High-tech trust-busting a bust with public today
After barrels of ink and pounds of paper, the case against Microsoft seems to have failed in at least one important court - that of public opinion.
Polls and political tea leaves suggest no widespread public support for a breakup of the company, as the US Justice Department has recommended.
And while that conclusion won't necessarily deter the wheels of justice, it does bespeak a new degree of public comfort with corporate bigness - as well as a disconnect between older social and political values and the so-called New Economy.
One short-term implication of all this could be that the Microsoft issue will take on a higher profile in this year's elections.
So far, the two major candidates for president have been cagey about committing themselves to one side or the other. But with no public enthusiasm for the breakup plan put forth by the Clinton administration, George W. Bush may be emboldened to attack Al Gore on the issue.
But politics aside, the case is already carving itself a place in the history of major antitrust actions as one where Washington is not riding a wave of public support.
Today's quiescent mood is in sharp contrast to the battle that led to the breakup of Standard Oil in 1911. In that battle, President Teddy Roosevelt mounted a populist assault on the empire of John D. Rockefeller that split the entity into 34 companies when all was said and done.
And while AT&T was not viewed as malevolently as Standard Oil when it was taken to court in 1974 by the US government, consumers did seem convinced that breaking up the company would lead to lower prices.
In this case, however, Microsoft is not seen as a public enemy, nor are Americans convinced that breaking up the company will improve consumer choice or prices.
"We're living in a time when bigness is viewed as a good thing. People are not concerned about concentrations of wealth. What they're concerned with is their own stock-market performance," says Bryan Ford, an antitrust specialist at Santa Clara University.
Indeed, despite a long trial whose revelations were widely seen as damaging to Microsoft and its founder, Bill Gates, the public view hasn't changed.
Through the course of last year, as the trial trotted out allegations of illegal behavior by the software behemoth, Microsoft's standing with the public ended as high as it began. In November, as the judge in the case issued "findings of facts" that labeled the company a monopoly, 67 percent of the public had a favorable view of the company and an equal share felt the same about Mr. Gates, according to a Galllup poll.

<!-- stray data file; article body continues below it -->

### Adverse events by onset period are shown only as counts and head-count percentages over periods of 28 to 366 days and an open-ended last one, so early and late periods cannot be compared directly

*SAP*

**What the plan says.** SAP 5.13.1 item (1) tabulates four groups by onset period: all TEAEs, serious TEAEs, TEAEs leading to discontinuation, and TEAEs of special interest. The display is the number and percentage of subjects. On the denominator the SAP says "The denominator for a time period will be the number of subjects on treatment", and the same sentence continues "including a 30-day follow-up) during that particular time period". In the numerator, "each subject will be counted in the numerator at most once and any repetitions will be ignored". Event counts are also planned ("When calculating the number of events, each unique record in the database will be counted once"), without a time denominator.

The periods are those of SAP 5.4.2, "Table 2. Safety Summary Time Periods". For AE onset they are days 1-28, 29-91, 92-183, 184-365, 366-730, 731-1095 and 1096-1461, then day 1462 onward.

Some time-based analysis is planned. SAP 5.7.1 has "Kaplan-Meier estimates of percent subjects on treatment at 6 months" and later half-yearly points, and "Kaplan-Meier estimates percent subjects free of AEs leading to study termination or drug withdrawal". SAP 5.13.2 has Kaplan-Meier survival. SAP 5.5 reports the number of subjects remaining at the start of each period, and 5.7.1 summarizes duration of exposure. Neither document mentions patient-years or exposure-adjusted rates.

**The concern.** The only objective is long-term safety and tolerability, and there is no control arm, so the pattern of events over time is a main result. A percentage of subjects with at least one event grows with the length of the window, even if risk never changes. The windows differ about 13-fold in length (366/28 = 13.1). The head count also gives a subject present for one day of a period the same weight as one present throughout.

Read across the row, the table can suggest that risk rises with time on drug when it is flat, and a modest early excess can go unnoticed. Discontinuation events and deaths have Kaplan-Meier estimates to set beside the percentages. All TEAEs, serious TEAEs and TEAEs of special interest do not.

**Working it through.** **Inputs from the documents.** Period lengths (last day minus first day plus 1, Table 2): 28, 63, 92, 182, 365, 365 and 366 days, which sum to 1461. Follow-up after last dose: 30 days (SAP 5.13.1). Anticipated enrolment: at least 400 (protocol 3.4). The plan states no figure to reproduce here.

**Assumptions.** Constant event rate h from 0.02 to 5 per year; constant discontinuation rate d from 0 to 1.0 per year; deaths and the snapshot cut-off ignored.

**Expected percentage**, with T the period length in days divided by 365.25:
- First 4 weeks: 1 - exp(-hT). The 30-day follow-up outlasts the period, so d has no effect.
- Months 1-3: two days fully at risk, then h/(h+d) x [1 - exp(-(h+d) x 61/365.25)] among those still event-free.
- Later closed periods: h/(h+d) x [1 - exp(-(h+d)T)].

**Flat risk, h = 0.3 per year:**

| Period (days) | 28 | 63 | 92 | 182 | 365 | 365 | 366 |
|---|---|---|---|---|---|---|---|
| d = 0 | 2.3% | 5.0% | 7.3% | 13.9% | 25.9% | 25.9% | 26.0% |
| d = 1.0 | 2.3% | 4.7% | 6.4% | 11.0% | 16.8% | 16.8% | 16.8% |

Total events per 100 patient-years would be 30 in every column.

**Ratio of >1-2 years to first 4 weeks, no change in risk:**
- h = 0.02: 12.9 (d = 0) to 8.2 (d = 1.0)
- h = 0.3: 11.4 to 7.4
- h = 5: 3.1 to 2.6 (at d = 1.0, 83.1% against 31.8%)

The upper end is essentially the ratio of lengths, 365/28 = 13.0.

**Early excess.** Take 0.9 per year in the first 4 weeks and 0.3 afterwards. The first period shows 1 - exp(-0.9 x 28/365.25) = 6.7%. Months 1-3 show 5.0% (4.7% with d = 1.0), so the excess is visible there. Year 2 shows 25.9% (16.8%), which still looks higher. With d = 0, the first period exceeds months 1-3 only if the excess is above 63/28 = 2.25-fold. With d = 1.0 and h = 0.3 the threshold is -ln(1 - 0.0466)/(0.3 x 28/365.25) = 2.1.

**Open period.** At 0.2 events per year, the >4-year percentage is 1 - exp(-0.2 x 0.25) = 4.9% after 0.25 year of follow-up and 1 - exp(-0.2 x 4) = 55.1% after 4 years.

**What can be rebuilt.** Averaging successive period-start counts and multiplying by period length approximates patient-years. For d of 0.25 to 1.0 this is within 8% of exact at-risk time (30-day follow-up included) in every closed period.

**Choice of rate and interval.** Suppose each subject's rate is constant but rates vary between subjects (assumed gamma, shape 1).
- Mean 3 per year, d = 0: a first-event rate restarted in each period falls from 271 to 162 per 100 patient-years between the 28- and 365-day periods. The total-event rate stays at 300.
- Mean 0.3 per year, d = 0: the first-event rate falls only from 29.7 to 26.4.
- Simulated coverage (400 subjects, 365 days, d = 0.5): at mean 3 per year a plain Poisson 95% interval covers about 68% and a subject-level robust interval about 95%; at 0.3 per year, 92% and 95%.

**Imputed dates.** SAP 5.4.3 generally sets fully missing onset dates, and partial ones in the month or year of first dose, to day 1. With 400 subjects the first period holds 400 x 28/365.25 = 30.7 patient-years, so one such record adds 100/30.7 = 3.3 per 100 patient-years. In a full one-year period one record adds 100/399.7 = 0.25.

More to the point, when the Justice Department recommended splitting the company in two, a Gallup poll last weekend found only 21 percent favored a breakup.
"Microsoft products are very popular, and Bill Gates is one of the greatest business celebrities of this century," says Stephen Hess of the Brookings Institution, explaining public reluctance to structurally altering the company.
Adding to resistance to the government's plan, says Mr. Hess, is the growing number of Washington elite, such as news media editorialists, who are picking apart the Justice Department recommendation.
All, says Hess, are signs that the politics of dismantling Microsoft is going to be uphill.
But from the beginning, political allegiances in the Microsoft case have been hard to predict.
While Republicans have traditionally been pro-business and reluctant to see government interference in the marketplace, Republicans like Sen. Orrin Hatch of Utah and conservative institutions like the Progress and Freedom Foundation have been staunch critics of Microsoft.
These blurred partisan dividing lines are emblematic of how many aspects of the New Economy, and technology in particular, are creating new political hybrids.
Open export of encryption software, for instance, has been opposed by the Clinton administration because of defense and national-security concerns. Many Republicans, dropping their usual hawkish ways, have favored relaxation of export controls.
In terms of antitrust law, Robert Levy of the Cato Institute says the technology era is producing schisms on the right because values that used to coincide now seem to diverge. He cites economic efficiency and private property rights as a good example.
Whereas in most past antitrust cases conservative positions could embrace both, in the case of Microsoft, advocates of a breakup are willing to torpedo Microsoft's exclusive rights to its operating system to bring about greater economic benefits for consumers and the economy as a whole.
If there are schisms in the political establishment, it may simply be evidence that issues arising out of the technology era don't fit past molds, says Lezlee Westine, general counsel for Technet, an advocacy group based in Silicon Valley.
Speaking of the technology sector, Ms. Westine says, "95 percent of the individuals in technology are not partisan, they're policy driven." And while technology certainly has its own agenda, and is spending more and more in Washington to get its way, its alliances are fluid.
"This industry is forcing the two sides together," says Westine.
Others, however, don't see harmonic convergence as much as growing confusion.
"In each party there is this conflict" over the right and winning policy positions on a range of new technology issues, says Larry Gerston, a political scientist at San Jose State University.
And contributing to the lack of clear distinction between the parties on technology issues is the simple fact that "the parties themselves are closer to each other than ever before, and that is spilling over into issues like Microsoft," he says.
(c) Copyright 2000. The Christian Science Publishing Society